Celebrating the Grit and Determination of the Class of 2022

Written by
Stephen Mease

Date
June 8, 2022

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Graduation collage

VSAC has profiled nearly two dozen traditional and adult students over the 2021–22 academic year, and 10 of them are among the graduating Class of 2022 — some from high school, some from college. In this week’s spotlight, we wanted to give a final shout-out to those 2022 graduates and their exciting next steps, and pass along some of their perspectives on “pandemic learning” and the state of today’s world.

Brayden Bixby, Mill River Union High School

Brayden Bixby grew up wearing a fireman costume almost every day and tagging along with his dad, a deputy chief with the North Clarendon Fire Department. Brayden rode along to his first fire call at age 10. Now he serves with both the North Clarendon and the Rutland City departments, and this fall he’ll be attending an exclusive fire sciences program at Lakes Region Community College in Laconia, New Hampshire.

“I want to help people and help the next generation,” he says. “I have a strong passion for public service. I want to answer the call.” His dream is to come back to Rutland City after college and hopefully start up a junior firefighters program.  

Allyson Ratz, BFA Fairfax

Allyson Ratz has always been interested in the way things are put together, whether it’s the individual strokes of one of her award-winning pencil drawings or the lyrics of a favorite Bob Dylan song. After an AP Psychology class, she realized she was also interested in the components of human behavior — how the chemical reactions that take place in our brains influence how we think, feel, and act. Thanks to help from VSAC’s Talent Search program, she’s figured out how to channel that interest into a college major (biopsychology) and a possible career path in the medical research field. She’ll be heading to a private college in Illinois in the fall.

On pandemic learning: “Remote learning allows some students to thrive causes others more difficulty. I was a student who adjusted quickly and preferred remote learning at times when my school went back to ‘normal’.”

On the future: “One thing that I am optimistic about is the world still being filled with exciting opportunities and chances to learn. One thing that concerns me is that more and more people are turning against each other, and themselves.” 

Coco Huang, Blue Mountain Union High School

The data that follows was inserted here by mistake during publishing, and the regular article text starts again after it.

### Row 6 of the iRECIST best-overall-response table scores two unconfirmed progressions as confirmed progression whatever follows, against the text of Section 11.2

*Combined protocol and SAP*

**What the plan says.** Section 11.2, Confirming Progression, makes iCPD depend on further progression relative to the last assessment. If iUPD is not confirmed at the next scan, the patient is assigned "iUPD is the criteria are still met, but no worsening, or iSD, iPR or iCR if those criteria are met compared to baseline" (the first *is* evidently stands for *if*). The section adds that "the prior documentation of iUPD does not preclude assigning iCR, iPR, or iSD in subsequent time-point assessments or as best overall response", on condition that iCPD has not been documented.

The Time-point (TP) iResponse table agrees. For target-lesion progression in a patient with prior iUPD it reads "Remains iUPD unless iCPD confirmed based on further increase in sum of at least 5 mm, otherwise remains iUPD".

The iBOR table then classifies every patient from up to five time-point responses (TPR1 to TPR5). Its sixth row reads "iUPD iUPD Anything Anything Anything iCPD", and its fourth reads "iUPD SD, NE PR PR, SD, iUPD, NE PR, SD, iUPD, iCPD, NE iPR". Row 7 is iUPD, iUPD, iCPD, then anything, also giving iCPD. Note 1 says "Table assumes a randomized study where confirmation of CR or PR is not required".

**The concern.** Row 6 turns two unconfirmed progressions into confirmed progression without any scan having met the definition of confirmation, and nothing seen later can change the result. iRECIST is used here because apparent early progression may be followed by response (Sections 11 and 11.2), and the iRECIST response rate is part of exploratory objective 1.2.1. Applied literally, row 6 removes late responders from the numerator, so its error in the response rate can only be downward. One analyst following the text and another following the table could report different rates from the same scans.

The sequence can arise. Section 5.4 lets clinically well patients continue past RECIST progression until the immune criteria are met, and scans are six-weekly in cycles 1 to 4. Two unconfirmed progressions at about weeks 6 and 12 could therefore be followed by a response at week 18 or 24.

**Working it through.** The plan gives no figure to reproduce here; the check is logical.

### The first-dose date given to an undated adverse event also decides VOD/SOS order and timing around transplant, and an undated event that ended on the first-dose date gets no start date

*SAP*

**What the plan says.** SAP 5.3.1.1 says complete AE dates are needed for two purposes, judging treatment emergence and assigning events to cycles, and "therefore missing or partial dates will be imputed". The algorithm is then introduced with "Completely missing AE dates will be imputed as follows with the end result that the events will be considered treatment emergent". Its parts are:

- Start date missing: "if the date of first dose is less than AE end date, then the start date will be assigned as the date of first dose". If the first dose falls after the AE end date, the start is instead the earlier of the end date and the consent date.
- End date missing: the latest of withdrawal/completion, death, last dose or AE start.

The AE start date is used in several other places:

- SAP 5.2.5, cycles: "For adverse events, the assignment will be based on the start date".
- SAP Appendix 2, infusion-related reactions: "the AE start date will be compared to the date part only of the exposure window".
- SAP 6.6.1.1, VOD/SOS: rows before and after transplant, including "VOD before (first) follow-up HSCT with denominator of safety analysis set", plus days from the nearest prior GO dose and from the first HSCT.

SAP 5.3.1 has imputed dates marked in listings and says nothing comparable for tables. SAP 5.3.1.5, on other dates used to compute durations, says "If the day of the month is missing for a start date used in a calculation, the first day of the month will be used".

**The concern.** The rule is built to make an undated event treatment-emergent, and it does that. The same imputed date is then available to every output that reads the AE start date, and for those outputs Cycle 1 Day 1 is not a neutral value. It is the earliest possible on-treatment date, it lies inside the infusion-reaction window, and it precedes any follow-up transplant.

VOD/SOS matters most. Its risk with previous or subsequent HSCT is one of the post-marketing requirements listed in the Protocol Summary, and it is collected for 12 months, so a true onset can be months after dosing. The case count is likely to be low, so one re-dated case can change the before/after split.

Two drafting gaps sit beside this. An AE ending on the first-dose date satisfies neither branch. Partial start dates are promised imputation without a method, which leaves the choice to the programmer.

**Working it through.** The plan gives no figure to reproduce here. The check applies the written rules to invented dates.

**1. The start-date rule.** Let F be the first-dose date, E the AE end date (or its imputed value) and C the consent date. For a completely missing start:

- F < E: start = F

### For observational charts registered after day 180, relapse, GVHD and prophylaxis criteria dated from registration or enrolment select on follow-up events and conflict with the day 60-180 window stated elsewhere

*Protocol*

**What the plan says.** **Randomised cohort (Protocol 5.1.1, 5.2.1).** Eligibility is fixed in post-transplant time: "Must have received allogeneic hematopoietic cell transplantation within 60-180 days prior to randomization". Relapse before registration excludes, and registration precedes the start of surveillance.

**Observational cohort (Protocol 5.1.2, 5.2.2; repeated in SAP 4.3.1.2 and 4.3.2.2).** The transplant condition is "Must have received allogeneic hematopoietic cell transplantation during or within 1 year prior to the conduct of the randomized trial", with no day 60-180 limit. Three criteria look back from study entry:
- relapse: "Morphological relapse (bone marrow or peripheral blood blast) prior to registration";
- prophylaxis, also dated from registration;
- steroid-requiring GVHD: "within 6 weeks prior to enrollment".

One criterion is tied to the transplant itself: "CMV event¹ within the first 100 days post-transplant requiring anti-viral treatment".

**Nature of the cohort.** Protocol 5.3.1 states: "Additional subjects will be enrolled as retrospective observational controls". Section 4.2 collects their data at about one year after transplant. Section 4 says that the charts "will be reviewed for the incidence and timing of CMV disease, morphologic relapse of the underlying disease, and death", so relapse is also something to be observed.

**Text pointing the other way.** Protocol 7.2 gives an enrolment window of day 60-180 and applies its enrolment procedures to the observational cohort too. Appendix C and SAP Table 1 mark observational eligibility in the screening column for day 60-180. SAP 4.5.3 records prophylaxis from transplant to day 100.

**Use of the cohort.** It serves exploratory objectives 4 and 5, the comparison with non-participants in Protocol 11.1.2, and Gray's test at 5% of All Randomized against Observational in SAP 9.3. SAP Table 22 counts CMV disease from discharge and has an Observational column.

If Shixin “Coco” Huang’s parents had decided to remain in Guangdong, China, where she was born, she would have taken a standardized test in the sixth grade that would have determined whether she would go to college, technical school, or straight into the workforce.

Instead, when Coco was 8, her family emigrated to Wells River, Vermont, and Coco had the opportunity to determine her own fate through her own hard work. This fall she’ll go to Brown University to study public health, a field that sparked her interest after a six-week summer internship at Dartmouth Hitchcock Medical Center.

On pandemic learning: “I will tell my children that although it sounds like a dream come true to be able to do school from your bed, we missed out on some of the best years of school and our teenage years because of the pandemic.”

On the future: “One thing that makes me optimistic about the state of the world is that there are so, so many more young people who are fighting for what they believe in. Something that worries me about the future is that many who hold the power at the top aren’t listening to young people’s voices enough.”

Brody Brown, Williamstown High School

Brody Brown has had dreams of becoming a doctor since middle school. When his school reduced AP course offerings due to COVID, he sought out online learning partnerships that would keep him on track. And after completing all his high school requirements a year ahead of schedule, he enrolled in the Early College program, finishing all of his freshman-year pre-med requirements at Norwich University.

Brody will head to Middlebury College in the fall, where all that foresight and hard work could allow him to earn his bachelor’s degree in biology in three years. Down the road, Brody is thinking about becoming a surgeon.

On pandemic learning: “Someday when I’m taking to my kids about going to school during COVID, I will remind them that high school is a time for identifying who you are and your passions in life with the help of socializing and others’ experiences, as well as your own. I will encourage them to not take advantage of the opportunity, to just be a kid and enjoy the short time they have in high school (because you never know when a global pandemic will outlast your high school experience)!”

On the future: “One thing that makes me optimistic about the state of the world is some people’s genuine care for others. One thing I fear for the future is the polarity among individuals, and the inability to work together because of that polarity. I feel as though in so many regards, we’ve experienced the inability to listen and communicate with one another, and I fear that lack of humanity.”

Samantha Hadvab, University of Vermont

Samantha Hadvab, who grew up in tiny Benson, Vermont, recalls being ridiculed for her big dreams. “When I was in middle school, lots of people said, ‘Oh, really? This girl from Benson wants to go to college?’”

Those comments made her even more determined to prove them wrong, despite growing up in near poverty after her dad was disabled in a serious car accident. Through the Early College program, Sam ended up completing a year of college before she even left high school. This spring she graduates from UVM with a degree in medical radiation sciences, which she hopes to put to good use helping patients, like her own father, who are struggling with chronic pain. 

Raneen Salha, Milton High School

Raneen Salha is fascinated by the human brain. As a middle-schooler, she witnessed her grandmother’s decline from Alzheimer’s, and she decided to turn that experience into something positive and hopefully help others by becoming a neurosurgeon. She credits VSAC with helping her stretch herself by applying to several elite colleges, including Harvard, Columbia, Boston University, and the University of Vermont.